A note from the author:
I first wrote this blog as the basis for a talk in the UK last year when the only thing worrying us was the "crisis' of Brexit. Now we’re facing some much more serious challenges – and yet the inventive responses from communities trying to think outside the box suggests that the core themes do hold up and may offer us some hope during these troubled times.
Imagine you're flying over the Sahara Desert. Your plane runs into a sandstorm, the engines sputter and then die one by one until there's just the sound of sand rasping against the windows. The nose dips, you feel a dreadful lurching in the pit of your stomach, the world outside the windows turns black, and you crash. Miraculously, no one is hurt. But the plane is smashed, the radios destroyed, and your last-known position was over 100 miles from anywhere. What do you do?
Fortunately, this isn't real – it's the plot of the 1964 novel "The Flight of the Phoenix." But it does offer a powerful reminder of how human creativity can get us out of trouble. In this scenario, there is just enough of an airframe left, plus a trickle of fuel and one engine which could be coaxed back to life.
The plane had carried a strange mixture of passengers with different skills and experience, including an older man who used to design airplanes. To cut a long story short, they manage to assemble a new airplane that just holds together long enough for them to fly back to safety – the "Phoenix" of the title.
That might be fiction, but we don't have to look far to see similar stories playing out in real life. Crisis provides a trigger for innovation, especially because doing nothing is not an option even if conventional solution pathways are blocked. Let's take a look at a few examples.
Examples of crisis-driven innovation
Responding to the 2010 Haiti Earthquake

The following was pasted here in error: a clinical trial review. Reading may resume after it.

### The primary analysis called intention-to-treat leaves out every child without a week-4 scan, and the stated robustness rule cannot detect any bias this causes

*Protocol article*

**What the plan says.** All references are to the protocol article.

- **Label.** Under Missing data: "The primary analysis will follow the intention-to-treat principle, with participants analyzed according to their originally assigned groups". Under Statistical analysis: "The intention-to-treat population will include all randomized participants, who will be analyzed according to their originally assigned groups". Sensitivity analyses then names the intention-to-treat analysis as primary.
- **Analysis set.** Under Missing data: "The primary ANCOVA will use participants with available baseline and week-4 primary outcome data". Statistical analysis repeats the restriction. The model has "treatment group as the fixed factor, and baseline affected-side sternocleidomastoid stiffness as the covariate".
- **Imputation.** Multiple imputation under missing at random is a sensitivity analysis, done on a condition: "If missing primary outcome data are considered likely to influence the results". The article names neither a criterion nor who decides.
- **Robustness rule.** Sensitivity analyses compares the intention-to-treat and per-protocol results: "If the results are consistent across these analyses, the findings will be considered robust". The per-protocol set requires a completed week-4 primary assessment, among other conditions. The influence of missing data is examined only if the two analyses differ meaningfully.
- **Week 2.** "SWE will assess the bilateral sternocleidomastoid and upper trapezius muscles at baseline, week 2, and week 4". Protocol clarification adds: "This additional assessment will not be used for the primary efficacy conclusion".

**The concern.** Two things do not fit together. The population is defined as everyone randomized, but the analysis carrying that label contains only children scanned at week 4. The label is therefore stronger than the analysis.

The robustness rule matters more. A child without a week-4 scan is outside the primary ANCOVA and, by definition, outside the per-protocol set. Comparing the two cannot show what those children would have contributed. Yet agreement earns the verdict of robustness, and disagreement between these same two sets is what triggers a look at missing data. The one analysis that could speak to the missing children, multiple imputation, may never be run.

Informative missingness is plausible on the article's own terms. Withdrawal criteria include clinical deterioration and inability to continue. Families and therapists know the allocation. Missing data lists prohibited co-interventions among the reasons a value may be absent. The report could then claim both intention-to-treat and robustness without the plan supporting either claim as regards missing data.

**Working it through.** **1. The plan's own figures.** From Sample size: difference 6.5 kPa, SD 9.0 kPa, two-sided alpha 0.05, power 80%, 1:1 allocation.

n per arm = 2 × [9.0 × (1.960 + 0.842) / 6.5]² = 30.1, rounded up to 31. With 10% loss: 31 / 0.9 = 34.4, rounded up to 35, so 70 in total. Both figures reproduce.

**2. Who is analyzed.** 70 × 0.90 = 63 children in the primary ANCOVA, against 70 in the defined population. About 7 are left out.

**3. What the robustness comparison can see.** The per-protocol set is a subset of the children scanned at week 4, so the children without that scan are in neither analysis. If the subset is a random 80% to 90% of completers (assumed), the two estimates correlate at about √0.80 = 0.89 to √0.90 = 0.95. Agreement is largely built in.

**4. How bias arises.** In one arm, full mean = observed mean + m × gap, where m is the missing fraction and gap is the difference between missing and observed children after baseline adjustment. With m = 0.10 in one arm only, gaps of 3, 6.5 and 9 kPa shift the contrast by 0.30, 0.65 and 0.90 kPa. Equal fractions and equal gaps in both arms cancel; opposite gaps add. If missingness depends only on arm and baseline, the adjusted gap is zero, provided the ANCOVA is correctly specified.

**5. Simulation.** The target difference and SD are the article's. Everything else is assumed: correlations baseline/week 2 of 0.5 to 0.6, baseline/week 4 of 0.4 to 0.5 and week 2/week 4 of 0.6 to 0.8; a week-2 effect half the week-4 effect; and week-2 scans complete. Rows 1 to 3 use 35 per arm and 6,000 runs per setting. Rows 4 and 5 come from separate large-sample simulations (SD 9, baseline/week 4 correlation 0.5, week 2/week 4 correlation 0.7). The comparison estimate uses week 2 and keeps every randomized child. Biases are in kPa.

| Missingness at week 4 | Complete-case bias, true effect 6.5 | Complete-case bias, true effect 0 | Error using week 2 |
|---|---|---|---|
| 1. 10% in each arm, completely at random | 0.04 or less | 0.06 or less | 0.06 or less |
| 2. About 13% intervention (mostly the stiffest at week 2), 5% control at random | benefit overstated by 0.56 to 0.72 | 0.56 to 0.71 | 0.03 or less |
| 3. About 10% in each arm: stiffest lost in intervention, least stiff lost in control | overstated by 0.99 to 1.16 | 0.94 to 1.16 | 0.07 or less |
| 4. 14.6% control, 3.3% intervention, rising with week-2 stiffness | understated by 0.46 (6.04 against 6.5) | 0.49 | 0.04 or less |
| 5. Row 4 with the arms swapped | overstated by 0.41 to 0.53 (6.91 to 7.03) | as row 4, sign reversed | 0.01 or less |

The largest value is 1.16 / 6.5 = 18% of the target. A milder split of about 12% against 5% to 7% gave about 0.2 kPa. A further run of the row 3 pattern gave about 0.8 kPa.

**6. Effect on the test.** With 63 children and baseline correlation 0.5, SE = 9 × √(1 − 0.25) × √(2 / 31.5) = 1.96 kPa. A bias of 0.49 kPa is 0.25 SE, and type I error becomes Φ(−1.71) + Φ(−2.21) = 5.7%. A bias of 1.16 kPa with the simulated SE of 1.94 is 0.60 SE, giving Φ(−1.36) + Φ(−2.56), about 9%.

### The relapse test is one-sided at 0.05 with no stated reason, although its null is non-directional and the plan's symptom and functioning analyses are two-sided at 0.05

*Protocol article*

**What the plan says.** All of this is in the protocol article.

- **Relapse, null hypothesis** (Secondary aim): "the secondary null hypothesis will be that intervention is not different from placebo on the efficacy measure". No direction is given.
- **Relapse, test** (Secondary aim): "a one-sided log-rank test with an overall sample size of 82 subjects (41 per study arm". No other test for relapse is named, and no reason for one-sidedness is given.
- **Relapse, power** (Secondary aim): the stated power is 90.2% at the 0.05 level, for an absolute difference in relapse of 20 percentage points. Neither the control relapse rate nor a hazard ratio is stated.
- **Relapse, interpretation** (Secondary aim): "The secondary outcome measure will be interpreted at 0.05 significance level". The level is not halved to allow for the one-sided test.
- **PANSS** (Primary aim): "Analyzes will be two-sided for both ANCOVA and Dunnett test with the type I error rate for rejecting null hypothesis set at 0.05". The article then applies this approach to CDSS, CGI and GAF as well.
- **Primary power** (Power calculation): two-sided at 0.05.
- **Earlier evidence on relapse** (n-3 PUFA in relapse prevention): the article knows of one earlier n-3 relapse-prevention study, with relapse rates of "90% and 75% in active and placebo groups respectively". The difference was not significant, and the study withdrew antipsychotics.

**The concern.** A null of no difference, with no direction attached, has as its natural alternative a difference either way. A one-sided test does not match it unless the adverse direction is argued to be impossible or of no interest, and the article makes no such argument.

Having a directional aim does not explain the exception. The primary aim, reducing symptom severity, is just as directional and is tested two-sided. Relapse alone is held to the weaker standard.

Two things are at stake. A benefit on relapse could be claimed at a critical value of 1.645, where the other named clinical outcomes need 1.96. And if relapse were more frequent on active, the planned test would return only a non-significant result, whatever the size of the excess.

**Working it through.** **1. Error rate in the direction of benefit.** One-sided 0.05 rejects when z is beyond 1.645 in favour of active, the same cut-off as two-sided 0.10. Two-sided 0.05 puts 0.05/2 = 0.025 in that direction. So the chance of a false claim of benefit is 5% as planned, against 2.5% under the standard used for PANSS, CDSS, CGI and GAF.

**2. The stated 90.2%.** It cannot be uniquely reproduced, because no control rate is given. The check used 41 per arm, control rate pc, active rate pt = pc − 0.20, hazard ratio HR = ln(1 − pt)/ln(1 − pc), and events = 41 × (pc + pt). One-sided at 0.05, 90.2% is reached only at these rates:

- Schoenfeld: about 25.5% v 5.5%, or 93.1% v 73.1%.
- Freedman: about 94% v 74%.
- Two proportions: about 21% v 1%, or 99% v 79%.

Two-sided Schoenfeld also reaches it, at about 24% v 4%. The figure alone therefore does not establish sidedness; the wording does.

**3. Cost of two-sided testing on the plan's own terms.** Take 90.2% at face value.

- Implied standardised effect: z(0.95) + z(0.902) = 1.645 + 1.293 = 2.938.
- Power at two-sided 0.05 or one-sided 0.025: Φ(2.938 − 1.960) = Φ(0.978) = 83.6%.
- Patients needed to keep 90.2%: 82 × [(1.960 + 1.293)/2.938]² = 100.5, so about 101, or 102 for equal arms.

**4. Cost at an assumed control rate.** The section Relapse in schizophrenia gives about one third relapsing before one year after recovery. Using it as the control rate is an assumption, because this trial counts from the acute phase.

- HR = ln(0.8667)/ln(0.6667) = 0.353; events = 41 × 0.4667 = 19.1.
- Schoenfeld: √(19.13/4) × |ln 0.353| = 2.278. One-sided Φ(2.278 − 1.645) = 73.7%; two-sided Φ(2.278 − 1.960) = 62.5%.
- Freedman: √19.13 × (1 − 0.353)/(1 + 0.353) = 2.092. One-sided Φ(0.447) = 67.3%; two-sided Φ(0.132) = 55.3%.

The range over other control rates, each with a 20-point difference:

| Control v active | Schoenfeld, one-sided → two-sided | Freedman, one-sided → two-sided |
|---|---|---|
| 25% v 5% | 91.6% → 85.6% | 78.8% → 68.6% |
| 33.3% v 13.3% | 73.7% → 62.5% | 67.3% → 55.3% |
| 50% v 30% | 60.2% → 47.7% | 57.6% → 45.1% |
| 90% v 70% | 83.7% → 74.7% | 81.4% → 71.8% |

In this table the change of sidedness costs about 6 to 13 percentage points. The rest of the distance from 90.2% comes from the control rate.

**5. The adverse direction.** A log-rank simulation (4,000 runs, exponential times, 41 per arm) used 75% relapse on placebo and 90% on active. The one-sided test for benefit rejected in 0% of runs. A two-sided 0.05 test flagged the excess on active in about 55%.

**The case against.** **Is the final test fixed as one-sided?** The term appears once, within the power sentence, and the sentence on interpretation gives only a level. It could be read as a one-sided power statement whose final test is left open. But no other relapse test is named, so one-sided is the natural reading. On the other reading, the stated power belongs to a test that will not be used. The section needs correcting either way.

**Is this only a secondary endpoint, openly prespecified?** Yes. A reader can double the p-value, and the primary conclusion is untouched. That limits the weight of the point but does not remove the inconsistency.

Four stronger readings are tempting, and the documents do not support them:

When a devastating earthquake hit Haiti in 2010, much of the city of Port-au-Prince lay in ruins. Within a short time, aid workers and locals began to piece together makeshift solutions to their problems, using resources such as mobile phones and a cellular connection. Solutions co-created and diffused included:
- Creating an "instant" banking system that aid agencies could use to distribute cash to buy food, medicine, and other essentials
- Using OpenStreetMapping to provide up-to-date information about affected populations, damaged infrastructure, key emergency locations, etc.
- Reuniting displaced people using the phone network as a database and communications center
- Crisis mapping and emergency communications
- Creating online access to crucial information but also to provide employment opportunities
- Providing resilient and fast voice-based communication
Building the first U.S. jet fighter with a 'skunk works' team
Another example comes from 1943 at the height of World War II. A small team at Lockheed's Burbank, California-based factory were given the apparently impossible task of designing and building a jet aircraft within six months. They'd never built a jet before, and there were no designs to work from. The technology was unknown, and the only engine was in the UK and wouldn't be available to experiment with until near the end of the project. The factory was already working flat out on producing bombers for the war effort.
Clarence L. "Kelly" Johnson, the young engineer appointed to run this project, made one of his first tasks renting a circus tent to work in because there was no space available for his team. Time was of the essence – the Germans were already flying their fighter jets at speeds twice that of allied aircraft and had been working on jets since 1938. Yet, despite all these barriers, his "skunk works" team achieved their target with weeks to spare, producing and safely flying the P-80 Shooting Star, the first jet fighter used by the United States Army Air Forces.
Toyota's influence on 'lean thinking'